Posted by: wandering_daisy

Re: Ultra Light Fishing? - 04/17/14 04:50 PM

I only fly fish when I backpack, because the total gear is lighter than spin fishing. I take one film can full of small flies-most are mosquito look-alikes. I have found that matching the hatch is not that important when you fish remote lakes (Wyoming and the Sierra). I put on one fly, use it until it breaks or a fish runs off with it, then put on a new one. I also reduce weight by taking a very sharp light paring knife - the blade does not last much more than a week, but then I just throw out the knife. I do not use a net - only a 2-foot stringer. I also cut off most of the fly line on a super light reel- only have as much as I can cast. I have caught 16 inch trout with this set up. I am not a trophy fisherman- just want to eat fish. If I loose the big one, so be it. My fly rod breaks down into 3 pieces. I wrap it in a split foam pipe insulation length that I buy at Lowes (plumbing supplies). I hold it together with rubber bands. It fits nicely on the side outside pocket and does not stick up much. For me catching fish is mostly a matter of being the right place at the right time, not the equipment.
Posted by: rde1911

Re: Ultra Light Fishing? - 04/04/16 10:13 PM

This is the subject I have been looking for. I want to do a bunch over over night backpacking trips this spring to a number of small ponds that are great for trout fishing. The trout size will not be more than two pounds. I made a rod holder tube today using 2 inch soft core PVC pipe. My 5 foot Fenwick rod fits in it okay but it weighs more than I want. Has anyone fished with the 5 foot Ugly Stik GX2 Spinning Pack Rod lite weight? I am looking at this rod or am looking for suggestions on a telescoping ultra lite rod. Thanks for any help you can provide.
Posted by: BrRabbit

Re: Ultra Light Fishing? - 04/05/16 02:51 PM

I'm toying with these 2 setups -

1) 1-2 lindy rigs (or similar) - attached to a long line and tied off to any tree branch or stick with a little bell to indicate fish biting. Packable, lightweight and effort-free - cast and do other camp chores, when hear bell (or once per hour) - check the rig and recast.

2) Tenkara fly fishing setup for times when I want to entertain myself or to fish in smaller creeks.
Posted by: BZH

Re: Ultra Light Fishing? - 04/05/16 04:16 PM

Originally Posted By rde1911
... Has anyone fished with the 5 foot Ugly Stik GX2 Spinning Pack Rod lite weight? I am looking at this rod or am looking for suggestions on a telescoping ultra lite rod. Thanks for any help you can provide.

Their seems to be many more sectioned pack rods currently than telescoping pack rods. The sectioned rod tends to be lighter and has better action, which is why I think it is hard to find anything other than a cheap telescoping rod.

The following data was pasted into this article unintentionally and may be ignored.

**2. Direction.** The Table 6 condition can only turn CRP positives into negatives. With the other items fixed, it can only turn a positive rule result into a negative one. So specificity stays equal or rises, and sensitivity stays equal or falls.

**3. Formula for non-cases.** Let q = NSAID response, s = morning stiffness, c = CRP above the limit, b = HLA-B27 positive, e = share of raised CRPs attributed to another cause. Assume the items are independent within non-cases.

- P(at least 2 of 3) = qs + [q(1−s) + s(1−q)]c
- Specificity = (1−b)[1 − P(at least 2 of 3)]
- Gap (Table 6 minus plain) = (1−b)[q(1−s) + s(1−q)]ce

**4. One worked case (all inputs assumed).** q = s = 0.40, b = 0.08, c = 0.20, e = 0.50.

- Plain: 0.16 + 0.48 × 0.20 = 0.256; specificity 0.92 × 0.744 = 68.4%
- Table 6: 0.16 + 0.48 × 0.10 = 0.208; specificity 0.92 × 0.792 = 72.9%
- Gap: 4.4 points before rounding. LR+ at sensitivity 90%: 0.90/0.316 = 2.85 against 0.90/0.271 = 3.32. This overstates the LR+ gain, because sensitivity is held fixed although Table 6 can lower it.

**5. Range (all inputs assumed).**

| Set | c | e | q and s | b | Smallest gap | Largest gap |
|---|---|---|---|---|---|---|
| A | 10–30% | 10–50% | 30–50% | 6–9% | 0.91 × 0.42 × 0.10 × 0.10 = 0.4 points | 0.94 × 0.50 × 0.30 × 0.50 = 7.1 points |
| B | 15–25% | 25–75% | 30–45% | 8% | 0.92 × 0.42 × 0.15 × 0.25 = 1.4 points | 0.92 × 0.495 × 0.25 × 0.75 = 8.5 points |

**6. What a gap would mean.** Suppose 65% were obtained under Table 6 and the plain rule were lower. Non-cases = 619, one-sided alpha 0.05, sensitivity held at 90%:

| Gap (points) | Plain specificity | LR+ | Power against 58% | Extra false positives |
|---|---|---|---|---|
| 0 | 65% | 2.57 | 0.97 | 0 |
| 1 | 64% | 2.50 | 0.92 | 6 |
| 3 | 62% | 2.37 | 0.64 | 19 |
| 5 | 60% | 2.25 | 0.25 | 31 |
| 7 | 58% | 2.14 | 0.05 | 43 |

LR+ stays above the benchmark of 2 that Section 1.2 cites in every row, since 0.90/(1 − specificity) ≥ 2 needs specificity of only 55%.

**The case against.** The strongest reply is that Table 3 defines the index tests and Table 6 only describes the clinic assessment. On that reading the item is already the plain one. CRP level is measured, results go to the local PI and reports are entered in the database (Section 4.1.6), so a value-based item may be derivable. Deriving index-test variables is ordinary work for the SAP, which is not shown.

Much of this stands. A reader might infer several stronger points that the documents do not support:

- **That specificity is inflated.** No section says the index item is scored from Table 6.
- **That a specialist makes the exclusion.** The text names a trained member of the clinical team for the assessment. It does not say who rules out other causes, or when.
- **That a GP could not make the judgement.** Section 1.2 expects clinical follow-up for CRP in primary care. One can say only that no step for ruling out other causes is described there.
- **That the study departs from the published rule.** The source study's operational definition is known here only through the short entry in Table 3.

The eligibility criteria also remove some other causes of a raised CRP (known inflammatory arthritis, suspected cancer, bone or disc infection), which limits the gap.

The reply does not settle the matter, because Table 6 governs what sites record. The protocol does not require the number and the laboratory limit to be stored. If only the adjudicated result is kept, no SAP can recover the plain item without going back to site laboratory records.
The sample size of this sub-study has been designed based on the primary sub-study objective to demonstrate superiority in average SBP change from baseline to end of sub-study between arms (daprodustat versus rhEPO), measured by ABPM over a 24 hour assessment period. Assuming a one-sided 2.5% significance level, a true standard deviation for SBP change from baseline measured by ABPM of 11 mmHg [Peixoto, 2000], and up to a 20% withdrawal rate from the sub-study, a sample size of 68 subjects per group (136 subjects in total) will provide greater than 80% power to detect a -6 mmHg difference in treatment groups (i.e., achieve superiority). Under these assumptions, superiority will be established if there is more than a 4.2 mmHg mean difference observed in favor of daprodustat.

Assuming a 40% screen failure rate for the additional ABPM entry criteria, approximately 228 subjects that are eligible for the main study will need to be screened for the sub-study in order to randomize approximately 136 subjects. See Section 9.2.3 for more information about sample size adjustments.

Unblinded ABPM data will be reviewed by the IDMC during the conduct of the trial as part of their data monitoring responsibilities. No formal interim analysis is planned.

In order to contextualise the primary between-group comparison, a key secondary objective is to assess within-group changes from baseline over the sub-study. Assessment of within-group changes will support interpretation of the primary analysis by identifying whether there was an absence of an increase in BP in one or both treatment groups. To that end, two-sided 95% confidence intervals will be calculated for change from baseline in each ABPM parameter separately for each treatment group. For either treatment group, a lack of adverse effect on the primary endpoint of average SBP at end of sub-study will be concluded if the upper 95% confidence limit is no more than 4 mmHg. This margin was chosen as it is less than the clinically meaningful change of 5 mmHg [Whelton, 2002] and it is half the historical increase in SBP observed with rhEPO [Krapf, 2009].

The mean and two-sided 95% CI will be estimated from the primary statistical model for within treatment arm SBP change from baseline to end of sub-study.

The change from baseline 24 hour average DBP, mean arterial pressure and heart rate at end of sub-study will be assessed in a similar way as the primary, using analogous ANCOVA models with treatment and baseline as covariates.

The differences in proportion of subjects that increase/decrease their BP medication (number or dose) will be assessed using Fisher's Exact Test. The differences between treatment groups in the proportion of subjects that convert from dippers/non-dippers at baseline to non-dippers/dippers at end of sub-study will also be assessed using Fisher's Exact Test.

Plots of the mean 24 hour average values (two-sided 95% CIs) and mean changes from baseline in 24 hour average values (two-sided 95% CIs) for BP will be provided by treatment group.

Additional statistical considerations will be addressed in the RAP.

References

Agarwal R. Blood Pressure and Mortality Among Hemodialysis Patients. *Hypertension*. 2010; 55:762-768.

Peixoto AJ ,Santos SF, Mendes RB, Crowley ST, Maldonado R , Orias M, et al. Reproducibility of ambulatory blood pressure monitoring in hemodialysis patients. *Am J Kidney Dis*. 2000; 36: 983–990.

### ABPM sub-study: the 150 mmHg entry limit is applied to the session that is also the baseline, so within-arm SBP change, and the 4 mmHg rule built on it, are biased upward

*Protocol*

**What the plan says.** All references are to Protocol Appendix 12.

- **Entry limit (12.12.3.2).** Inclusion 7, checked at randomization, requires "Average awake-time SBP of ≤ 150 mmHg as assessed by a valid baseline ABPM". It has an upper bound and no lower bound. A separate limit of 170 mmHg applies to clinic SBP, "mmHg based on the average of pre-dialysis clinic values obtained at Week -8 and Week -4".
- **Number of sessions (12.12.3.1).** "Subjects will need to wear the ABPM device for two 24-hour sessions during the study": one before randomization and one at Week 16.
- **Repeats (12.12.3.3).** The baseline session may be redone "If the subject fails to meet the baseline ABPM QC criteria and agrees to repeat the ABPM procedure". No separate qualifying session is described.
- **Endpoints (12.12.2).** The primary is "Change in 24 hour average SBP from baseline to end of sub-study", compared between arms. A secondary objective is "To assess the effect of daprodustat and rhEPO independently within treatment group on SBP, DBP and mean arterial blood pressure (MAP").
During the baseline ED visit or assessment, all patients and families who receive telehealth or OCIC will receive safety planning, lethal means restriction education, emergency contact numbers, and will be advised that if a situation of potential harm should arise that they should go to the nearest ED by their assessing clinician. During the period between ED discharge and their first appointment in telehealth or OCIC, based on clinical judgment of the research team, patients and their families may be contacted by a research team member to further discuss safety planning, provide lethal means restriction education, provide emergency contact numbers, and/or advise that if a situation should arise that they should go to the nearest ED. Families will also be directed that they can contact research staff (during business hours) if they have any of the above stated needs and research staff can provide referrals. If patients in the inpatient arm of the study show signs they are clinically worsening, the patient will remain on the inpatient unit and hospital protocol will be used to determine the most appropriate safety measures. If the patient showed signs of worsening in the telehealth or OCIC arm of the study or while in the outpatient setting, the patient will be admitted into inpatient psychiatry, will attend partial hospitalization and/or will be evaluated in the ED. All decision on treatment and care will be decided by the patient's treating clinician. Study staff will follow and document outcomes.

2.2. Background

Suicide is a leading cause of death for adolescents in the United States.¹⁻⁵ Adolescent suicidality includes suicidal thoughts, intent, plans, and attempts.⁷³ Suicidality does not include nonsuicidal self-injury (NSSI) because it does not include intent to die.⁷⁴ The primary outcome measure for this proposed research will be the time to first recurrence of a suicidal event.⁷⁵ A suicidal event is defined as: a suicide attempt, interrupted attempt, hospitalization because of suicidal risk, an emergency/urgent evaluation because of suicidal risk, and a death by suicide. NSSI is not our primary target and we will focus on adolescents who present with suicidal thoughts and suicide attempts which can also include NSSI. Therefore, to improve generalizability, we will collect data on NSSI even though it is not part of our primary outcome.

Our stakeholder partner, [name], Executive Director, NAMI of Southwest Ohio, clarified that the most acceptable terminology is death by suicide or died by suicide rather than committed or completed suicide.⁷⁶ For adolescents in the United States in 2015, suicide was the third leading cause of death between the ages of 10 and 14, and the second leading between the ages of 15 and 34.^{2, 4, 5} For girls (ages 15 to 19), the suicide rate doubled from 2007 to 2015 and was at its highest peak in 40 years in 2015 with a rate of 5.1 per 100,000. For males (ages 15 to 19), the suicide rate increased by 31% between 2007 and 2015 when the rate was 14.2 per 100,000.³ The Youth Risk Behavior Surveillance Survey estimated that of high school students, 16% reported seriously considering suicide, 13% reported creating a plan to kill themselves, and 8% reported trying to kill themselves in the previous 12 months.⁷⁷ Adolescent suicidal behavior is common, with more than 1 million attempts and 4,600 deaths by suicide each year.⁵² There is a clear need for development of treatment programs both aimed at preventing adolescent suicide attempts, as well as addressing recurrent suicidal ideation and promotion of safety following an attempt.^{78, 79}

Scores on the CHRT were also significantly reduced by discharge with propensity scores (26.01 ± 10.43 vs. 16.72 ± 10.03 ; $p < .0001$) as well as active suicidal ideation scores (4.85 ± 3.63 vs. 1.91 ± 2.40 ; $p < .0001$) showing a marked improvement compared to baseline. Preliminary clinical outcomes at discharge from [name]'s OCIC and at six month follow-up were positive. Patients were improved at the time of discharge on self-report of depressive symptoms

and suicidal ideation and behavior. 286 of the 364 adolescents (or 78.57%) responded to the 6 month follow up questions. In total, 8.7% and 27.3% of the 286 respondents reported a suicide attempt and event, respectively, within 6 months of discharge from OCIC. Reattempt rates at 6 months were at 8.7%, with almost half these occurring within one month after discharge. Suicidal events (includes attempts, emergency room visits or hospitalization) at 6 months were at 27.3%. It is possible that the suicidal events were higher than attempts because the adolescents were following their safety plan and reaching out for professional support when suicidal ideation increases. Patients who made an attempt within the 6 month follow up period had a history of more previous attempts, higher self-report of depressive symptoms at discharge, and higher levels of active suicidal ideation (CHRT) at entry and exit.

However, I discovered as you did, that when you add in a case to protect a sectioned rod, it gets a lot heavier. Telescoping rods don't really need that kind of protection. Retracted they seem much more robust. My son lost the top section to my first rod and I replaced it with a telescoping rod and haven't looked back. I now own two:

1. A cheap rod I bought for saltwater fishing with not very good action for trout fishing (A bit stiff for the tine Mepps spinners I use in the High Sierra). This is it: http://www.amazon.com/South-Bend-Proton-...QC0RSJHJ8NM6S8D

2. I have a nice Balzer rod that I use trout fishing. It's not as cheap, nor as good of action.... but the action is good and matches well with light lures. I think I bought the Magna Magic 25 from these guys (though I thought I spent more than $60....): http://www.psfishing.com/magna-magic-25-telescopic-fishing-rod.html

Most Balzer rods are pretty long like that one. Not sure if they have some shorter with light action. I like a 6ft + rod to be able to cast out into a lake.
Posted by: Rick_D

Re: Ultra Light Fishing? - 04/05/16 07:10 PM

I don't own a telescoping rod but have more recently tried a couple that showed me they're really improved from the old fiberglass noodles they once were. If the job is to get the bait in the water and (if you're not me) wrangle the fish to the shore, then there are telescoping rods that can do the job and solve the storage problem at the same time. Add a teeny spinning reel and you're set.

I'm taking a tenkara class later this month, so will see how that option looks. If I can figure out the whole tippet and tying the fly business, it looks perfect.

Posted by: wandering_daisy

Re: Ultra Light Fishing? - 04/05/16 09:50 PM

I have chosen to only fly fish, because the gear weighs less than spin fishing.

My fly rod (5 oz) is a four piece rod (early 1970's)and not a huge investment if it broke. I am sure there are lighter and better rods out there nowadays. I pack it inside that dark gray split foam pipe insulation (1.5 oz) and secure with rubber bands. As long as I pack the rod solidly on the side of my pack it is fairly well protected. I have also done bubble wrap which weighs less, but is more of a pain to use and does not protect as well.